Speaking to Wall Street five years ago, CEO Bush made it seem as if a few bad companies were ruining the image of American business, but that the machine itself was sound. Speaking of Wall Street on July 9, as the Dow was losing almost 400 points, he repeated almost the very same words: “The fundamentals of our economy are strong.” For a fundamentalist , maybe, although in a sense, he’s right. The soundness of the economy as a whole is not yet at stake. The slide may trigger a recession but it is essentially a massive correction of those invented excesses demanded by the shareholder ethic of the 1990s and the Bush years. The losses seem overwhelming only because the gains had been. Five years ago newspapers were featuring sob stories about millionaire retirees whose portfolios are tanking. Now they’re featuring stories about “working-class millionaires.” But don’t sob too much. In large part those were the gamblers of the last two decades, converts to Wall Street’s no-fault religion.
True, the proportion of Americans owning stock grew beyond 50 percent in the 1990s, creating the illusion of a democratized market. But the opposite happened. Just as a $70,000 home with two mortgages isn’t the same as a mansion in Bel Air, investing 6 percent of one’s $35,000 salary in a 401(k) isn’t the same as sitting on a cruise liner’s worth of stock options. Wall Street’s jocks have confused the two to make market populism more believable—to keep the small-timers’ money coming, and to shade the fact that, as economist Lester Thu row points out, 86 percent of the market’s surge from 1996 to 2000 profited the wealthiest 10 percent of the population. Populist fancies aside, Wall Street has always been of, by and for corporations.
It may (it should) be hard to sympathize with gamblers watching their portfolios shrivel. But where was the sympathy for the millions of workers who got “downsized” in the name of shareholder value along the way? Where has the sympathy been for the tens of millions of workers cobbling together subsistence jobs to make ends meet while their very own blue chip companies distill gold from their labor? Where will the sympathy be when the mucked up economy and the government’s newfound deficits justify further negligence of 40 million uninsured and the stingiest social safety net of any Western democracy?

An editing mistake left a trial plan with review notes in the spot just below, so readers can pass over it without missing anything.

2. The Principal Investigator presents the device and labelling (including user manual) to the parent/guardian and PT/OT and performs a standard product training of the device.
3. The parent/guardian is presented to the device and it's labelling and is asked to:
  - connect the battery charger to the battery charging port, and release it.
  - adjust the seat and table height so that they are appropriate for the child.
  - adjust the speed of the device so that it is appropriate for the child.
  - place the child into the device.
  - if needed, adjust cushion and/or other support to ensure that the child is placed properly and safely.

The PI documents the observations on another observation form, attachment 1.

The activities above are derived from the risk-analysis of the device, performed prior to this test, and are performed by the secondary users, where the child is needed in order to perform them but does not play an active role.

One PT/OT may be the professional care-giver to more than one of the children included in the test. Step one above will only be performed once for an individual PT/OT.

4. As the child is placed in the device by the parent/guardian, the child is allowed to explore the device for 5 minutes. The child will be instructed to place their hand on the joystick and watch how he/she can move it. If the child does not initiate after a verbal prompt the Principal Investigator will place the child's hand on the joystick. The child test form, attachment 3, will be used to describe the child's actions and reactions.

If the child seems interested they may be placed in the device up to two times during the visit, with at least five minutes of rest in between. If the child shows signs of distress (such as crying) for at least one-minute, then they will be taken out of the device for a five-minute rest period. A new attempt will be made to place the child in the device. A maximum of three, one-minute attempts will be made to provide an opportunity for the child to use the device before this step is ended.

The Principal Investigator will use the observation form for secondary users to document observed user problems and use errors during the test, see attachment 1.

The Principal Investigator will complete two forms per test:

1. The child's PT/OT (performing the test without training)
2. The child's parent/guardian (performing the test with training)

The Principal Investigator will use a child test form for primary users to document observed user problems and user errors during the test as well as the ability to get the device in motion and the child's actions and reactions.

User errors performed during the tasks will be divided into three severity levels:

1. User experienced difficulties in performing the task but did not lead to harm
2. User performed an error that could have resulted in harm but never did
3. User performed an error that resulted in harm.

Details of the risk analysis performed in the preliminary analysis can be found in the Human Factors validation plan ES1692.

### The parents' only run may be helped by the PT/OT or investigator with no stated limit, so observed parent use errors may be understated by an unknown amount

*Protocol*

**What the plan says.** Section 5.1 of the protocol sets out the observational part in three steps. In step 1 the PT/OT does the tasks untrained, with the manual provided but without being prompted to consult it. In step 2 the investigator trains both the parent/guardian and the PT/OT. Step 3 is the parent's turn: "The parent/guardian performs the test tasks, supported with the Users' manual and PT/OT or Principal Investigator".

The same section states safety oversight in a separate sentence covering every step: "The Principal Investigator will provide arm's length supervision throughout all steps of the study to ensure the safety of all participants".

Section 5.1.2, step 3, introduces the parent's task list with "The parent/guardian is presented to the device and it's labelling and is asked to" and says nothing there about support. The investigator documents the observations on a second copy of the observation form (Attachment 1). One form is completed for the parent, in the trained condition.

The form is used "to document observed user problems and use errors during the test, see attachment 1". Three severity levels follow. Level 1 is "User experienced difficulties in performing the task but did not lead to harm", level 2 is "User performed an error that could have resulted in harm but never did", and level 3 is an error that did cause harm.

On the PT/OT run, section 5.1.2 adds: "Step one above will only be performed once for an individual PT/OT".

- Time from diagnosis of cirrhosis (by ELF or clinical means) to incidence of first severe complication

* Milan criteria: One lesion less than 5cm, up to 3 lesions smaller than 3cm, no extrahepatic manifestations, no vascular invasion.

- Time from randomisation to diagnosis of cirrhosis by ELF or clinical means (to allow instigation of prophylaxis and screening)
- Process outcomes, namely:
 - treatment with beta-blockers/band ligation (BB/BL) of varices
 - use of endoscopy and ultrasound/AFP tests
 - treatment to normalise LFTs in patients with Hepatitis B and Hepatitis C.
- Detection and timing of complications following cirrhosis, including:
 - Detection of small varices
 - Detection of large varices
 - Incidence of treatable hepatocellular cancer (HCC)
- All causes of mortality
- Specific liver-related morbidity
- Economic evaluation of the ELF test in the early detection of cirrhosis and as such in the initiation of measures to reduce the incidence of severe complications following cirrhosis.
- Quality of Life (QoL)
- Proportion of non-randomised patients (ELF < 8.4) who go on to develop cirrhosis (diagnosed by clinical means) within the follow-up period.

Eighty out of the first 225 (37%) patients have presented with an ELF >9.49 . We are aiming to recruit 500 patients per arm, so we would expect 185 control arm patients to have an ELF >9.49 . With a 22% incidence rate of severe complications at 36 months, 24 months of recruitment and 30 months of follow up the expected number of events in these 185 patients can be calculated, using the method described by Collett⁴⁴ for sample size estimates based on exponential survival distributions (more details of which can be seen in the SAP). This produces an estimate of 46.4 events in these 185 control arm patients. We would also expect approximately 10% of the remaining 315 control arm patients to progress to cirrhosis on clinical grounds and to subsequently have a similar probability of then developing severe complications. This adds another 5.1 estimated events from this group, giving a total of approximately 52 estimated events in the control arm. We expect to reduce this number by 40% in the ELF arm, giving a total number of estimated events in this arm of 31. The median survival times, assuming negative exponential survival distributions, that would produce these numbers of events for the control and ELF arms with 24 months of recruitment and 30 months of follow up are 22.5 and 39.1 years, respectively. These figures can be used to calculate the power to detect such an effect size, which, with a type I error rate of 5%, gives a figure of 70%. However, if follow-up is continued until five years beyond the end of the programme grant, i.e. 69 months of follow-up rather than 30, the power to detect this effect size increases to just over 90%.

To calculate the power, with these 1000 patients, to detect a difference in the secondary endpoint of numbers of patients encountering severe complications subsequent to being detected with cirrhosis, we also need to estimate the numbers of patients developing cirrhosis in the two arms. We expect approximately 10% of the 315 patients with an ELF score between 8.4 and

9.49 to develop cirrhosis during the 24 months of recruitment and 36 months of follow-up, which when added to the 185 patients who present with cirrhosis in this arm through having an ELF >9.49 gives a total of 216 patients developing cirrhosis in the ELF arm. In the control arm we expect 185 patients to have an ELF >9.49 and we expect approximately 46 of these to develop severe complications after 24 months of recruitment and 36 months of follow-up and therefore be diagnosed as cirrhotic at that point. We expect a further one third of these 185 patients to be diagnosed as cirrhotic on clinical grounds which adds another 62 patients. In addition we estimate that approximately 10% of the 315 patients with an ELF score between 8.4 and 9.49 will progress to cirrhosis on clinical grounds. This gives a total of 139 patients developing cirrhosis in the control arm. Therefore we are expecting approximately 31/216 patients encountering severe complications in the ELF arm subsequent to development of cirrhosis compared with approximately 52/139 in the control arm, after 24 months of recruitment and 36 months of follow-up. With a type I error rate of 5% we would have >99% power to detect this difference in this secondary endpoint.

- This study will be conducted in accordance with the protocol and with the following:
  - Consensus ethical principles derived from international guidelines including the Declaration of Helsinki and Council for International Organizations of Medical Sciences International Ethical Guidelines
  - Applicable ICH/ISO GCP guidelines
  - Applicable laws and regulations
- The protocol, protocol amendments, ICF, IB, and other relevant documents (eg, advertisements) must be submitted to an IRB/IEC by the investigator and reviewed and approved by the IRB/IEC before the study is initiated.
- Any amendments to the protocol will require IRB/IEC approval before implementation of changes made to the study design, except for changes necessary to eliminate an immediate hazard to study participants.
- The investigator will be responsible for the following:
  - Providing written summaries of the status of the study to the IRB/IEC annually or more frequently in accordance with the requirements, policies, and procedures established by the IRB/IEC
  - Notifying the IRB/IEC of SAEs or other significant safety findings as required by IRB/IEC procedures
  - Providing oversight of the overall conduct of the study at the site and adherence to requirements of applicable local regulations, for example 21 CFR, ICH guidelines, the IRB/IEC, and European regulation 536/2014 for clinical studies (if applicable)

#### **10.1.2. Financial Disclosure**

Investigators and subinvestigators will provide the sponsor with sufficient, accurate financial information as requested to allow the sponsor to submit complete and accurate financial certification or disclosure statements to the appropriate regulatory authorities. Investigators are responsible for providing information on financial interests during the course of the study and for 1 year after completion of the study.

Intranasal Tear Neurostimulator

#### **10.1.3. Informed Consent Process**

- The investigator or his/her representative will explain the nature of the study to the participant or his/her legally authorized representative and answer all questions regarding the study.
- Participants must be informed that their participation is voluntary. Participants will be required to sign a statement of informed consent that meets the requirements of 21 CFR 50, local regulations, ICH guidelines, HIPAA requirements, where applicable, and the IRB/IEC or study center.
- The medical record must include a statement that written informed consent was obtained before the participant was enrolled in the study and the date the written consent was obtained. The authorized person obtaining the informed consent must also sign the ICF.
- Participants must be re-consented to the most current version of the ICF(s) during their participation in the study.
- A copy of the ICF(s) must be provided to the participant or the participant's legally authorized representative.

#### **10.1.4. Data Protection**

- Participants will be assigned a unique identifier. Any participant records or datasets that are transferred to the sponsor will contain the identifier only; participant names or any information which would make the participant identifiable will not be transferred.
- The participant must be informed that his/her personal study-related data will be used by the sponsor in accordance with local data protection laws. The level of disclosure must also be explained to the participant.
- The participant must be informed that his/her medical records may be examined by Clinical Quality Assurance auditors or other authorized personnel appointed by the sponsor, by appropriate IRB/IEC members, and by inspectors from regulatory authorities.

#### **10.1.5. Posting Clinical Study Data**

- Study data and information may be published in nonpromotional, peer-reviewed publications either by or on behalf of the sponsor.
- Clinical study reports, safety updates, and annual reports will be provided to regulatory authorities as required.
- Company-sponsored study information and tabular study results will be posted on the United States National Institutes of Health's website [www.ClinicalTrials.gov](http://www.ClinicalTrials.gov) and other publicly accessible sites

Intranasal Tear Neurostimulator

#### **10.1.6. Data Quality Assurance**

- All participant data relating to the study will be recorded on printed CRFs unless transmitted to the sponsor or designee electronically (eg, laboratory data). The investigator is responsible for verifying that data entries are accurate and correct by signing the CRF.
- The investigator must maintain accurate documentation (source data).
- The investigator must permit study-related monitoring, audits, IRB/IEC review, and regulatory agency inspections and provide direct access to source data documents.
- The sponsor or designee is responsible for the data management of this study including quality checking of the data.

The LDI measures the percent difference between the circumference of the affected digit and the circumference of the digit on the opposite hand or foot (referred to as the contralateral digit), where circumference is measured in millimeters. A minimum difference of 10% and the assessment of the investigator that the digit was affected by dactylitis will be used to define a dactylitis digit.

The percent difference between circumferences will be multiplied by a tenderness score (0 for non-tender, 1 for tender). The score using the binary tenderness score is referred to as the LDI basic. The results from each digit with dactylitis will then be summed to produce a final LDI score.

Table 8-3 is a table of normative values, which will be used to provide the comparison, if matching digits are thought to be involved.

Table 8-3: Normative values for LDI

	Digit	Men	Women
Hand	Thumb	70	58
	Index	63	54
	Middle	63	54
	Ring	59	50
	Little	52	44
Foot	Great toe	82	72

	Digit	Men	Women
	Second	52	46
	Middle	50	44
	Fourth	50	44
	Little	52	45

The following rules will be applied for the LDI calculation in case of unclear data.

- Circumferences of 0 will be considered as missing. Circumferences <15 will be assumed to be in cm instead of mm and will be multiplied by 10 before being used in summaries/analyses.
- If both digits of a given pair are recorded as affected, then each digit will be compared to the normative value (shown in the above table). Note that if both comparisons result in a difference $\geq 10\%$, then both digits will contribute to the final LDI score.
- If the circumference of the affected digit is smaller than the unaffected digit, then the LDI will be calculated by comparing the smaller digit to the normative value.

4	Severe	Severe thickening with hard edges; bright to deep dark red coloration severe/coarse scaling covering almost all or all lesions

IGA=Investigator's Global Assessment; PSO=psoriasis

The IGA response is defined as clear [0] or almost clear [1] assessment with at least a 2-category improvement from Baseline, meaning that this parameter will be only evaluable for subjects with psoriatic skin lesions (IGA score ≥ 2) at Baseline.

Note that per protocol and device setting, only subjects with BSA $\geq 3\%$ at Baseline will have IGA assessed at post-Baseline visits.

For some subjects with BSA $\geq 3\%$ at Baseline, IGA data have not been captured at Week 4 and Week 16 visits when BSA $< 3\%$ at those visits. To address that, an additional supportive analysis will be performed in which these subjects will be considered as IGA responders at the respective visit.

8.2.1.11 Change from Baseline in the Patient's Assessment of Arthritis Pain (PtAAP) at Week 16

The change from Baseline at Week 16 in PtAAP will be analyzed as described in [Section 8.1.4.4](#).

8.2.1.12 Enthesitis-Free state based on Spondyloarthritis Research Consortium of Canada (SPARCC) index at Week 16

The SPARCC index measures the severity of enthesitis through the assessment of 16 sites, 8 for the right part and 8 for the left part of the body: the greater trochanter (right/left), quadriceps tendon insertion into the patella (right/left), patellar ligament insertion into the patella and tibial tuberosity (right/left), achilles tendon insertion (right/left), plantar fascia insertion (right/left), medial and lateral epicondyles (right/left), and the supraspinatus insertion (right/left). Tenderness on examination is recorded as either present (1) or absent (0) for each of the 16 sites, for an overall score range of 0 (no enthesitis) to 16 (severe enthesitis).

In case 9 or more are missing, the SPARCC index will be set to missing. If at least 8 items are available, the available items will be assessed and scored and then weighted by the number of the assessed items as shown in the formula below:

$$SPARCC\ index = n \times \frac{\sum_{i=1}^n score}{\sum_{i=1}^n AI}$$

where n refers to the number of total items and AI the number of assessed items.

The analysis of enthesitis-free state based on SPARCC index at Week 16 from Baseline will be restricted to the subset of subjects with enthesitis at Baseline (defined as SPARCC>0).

Where Bush had it most wrong was in assuming that the mechanics of American capitalism remain as sound as its current model. Yet that’s the assumption undergirding most analyses of the downturn. “The basis of our market system is that, by maximizing profits, firms also maximize the collective good,” reads a 2002 editorial in the Washington Post. It is the same old fib that corporations have been repackaging as creed (“what’s good for GM is good for America”) since Alexander Hamilton mistook business for the third branch of government. It may very well have been so before the invention of the words “conglomerate” and “lobbyist.” It isn’t so now.
When corporations gang up to defeat initiatives to improve health care, child care, dirty air and poisoned rivers, when they litigate their way out of workers’ safety, workers’ compensation and family leave, when they bust up unions, plunder public lands, decimate small-time competitors and innovators and monopolize public discourse about it all, then turn around and loophole their way to a billion tax breaks, worm any remaining taxable profits to off-shore accounts and lock in a slew of subsidies—when corporations manage all that and still find time to complain about being overtaxed, over-regulated and besieged, then no, the bit about maximizing the collective good just doesn’t hold up.
Nor does Bush’s bit about faith. FDR’s New Deal capitalism actually worked for that collective good. Wall Street’s Big Deal capitalism has become nasty, brutish and shortsighted. It isn’t a system to have faith in. It’s a system to rein in and balance with a conscience. The market has none. Government’s conscience may be corrupt. But better that than corporate dervishes unbound.
[This piece was originally written, in somewhat different form, during the mild market crash of July 2002. Plus ça change…]